Structured grep and Python05/23/2001
When text files are structured, like HTML, XML, or even news or mail files, you can take advantage of that structure in your search. You can search for words that appear within certain tags, like in the title element of an HTML document, or within the From field of a mail file. All you need is a tool that understands the structure of your text.
Jani Jaakkola and Pekka Kilpeläinen's structured text search and
index tool, sgrep, handles all structured text in a generic
way. Sgrep's expression language allows you to provide details about
the structure to sgrep so it can find exactly what you want. It also
printf like format for printing the output. It's generic because you supply information about the structure with each search. Since typing out
all those details can be tedious, sgrep can use a preprocessor like m4 to read macros. For example, in the expression
sgrep -o"%f:%r\n" '"Stephen" IN HTML_TITLE' ~/public_html/*.html
HTML_TITLE is a macro for
(( ( "<TITLE>" or ( ("<TITLE " or "<TITLE\t" or \
"<TITLE\n") .. ">")) .. ( "</TITLE>" ) ))
This sgrep expression looks for the name "Stephen" in the contents
of title tags in the html documents in your
directory. sgrep prints the file name, a colon, and then the text of
the matching region, as specified by the
OK, it isn't pretty, and it isn't a quick thing to learn either. To define those macros you have to use M4, and sgrep's expressions are only slightly more understandable than the equivalent regular expressions would be. Your reward for learning it is a powerful command-line tool for use in searching your documents, and set of macros that makes searching a breeze. You also have one tool that can work on any kind of structured text.
sgrep isn't new. The last version was released in
1998. What's new is Dave Kuhlman's PySgrep, a python extension
module to call and control
sgrep. PySgrep lends the power
of Python to sgrep, but it doesn't free you from understanding sgrep's
language (although you could write your own Python macros and avoid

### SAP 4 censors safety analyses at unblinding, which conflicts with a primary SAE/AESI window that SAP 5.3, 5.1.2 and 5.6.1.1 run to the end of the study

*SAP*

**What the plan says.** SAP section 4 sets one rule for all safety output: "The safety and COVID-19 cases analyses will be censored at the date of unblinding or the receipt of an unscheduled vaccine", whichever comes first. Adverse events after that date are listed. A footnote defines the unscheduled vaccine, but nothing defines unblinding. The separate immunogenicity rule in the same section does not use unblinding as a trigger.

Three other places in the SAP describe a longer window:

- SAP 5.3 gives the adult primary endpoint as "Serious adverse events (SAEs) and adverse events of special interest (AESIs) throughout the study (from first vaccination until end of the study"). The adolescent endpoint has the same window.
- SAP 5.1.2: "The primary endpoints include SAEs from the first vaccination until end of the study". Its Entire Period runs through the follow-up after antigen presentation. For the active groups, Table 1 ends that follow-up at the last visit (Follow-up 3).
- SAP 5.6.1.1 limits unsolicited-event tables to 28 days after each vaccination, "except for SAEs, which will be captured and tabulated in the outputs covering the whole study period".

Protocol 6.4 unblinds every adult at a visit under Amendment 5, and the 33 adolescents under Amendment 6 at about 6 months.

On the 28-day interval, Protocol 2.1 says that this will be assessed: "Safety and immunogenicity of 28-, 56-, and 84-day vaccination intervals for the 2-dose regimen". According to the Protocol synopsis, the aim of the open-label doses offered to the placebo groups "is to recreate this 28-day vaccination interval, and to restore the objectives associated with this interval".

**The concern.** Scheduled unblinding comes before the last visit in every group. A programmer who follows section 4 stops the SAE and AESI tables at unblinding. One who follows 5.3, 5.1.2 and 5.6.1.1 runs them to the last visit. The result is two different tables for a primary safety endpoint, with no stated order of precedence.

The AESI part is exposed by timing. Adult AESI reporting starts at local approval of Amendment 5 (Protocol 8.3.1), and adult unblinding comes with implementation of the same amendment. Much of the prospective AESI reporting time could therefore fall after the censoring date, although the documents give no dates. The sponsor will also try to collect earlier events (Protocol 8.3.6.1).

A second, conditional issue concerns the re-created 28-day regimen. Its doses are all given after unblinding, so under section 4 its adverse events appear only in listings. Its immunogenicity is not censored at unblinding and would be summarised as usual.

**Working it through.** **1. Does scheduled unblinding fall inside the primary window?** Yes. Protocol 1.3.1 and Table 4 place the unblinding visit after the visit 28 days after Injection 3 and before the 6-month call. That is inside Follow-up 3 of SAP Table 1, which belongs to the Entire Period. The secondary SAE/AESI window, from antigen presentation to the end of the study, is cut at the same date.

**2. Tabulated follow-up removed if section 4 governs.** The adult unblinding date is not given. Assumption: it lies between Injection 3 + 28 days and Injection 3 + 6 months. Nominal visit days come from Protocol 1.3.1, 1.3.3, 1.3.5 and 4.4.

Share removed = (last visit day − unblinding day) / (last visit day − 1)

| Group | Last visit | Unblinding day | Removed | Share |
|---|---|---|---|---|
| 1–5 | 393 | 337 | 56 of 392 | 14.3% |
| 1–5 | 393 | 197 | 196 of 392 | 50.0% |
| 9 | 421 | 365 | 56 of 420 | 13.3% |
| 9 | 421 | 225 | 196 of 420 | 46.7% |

m4.) PySgrep uses a call-back object to handle the results of a query. Whenever there is a carriage return in the result stream, PySgrep calls the call-back object's write method.
Layering the power of Python over the fast searching power of
sgrep, you could use the callback to further refine the
search, perhaps using a regular expression you couldn't have used with
sgrep alone. You could put the information into a list
instead of pumping it to standard out. You could use it as the basis
for a search engine for your site. There are many possibilities.
One of PySgrep's weak points, however, is how you access the files to be queried. PySgrep will take information from stdin, or it will open files named in a file. I would like to pass a list of files to the query call, or even pass an appropriate data structure like a list, but it doesn't currently support that.
Darrel Gallion's swigSgrep was an
earlier attempt to match
sgrep with Python. swigSgrep
had better support for handling files but did not support sgrep's M4
macro facility. Its interface is klunkier as well, being a straight
SWIG of the sgrep program. Kuhlman's effort seems clearer to me. If
you work with a variety of structured text files, you should take a
look at PySgrep.
Stephen Figgins administrates Linux servers for Sunflower Broadband, a cable company.
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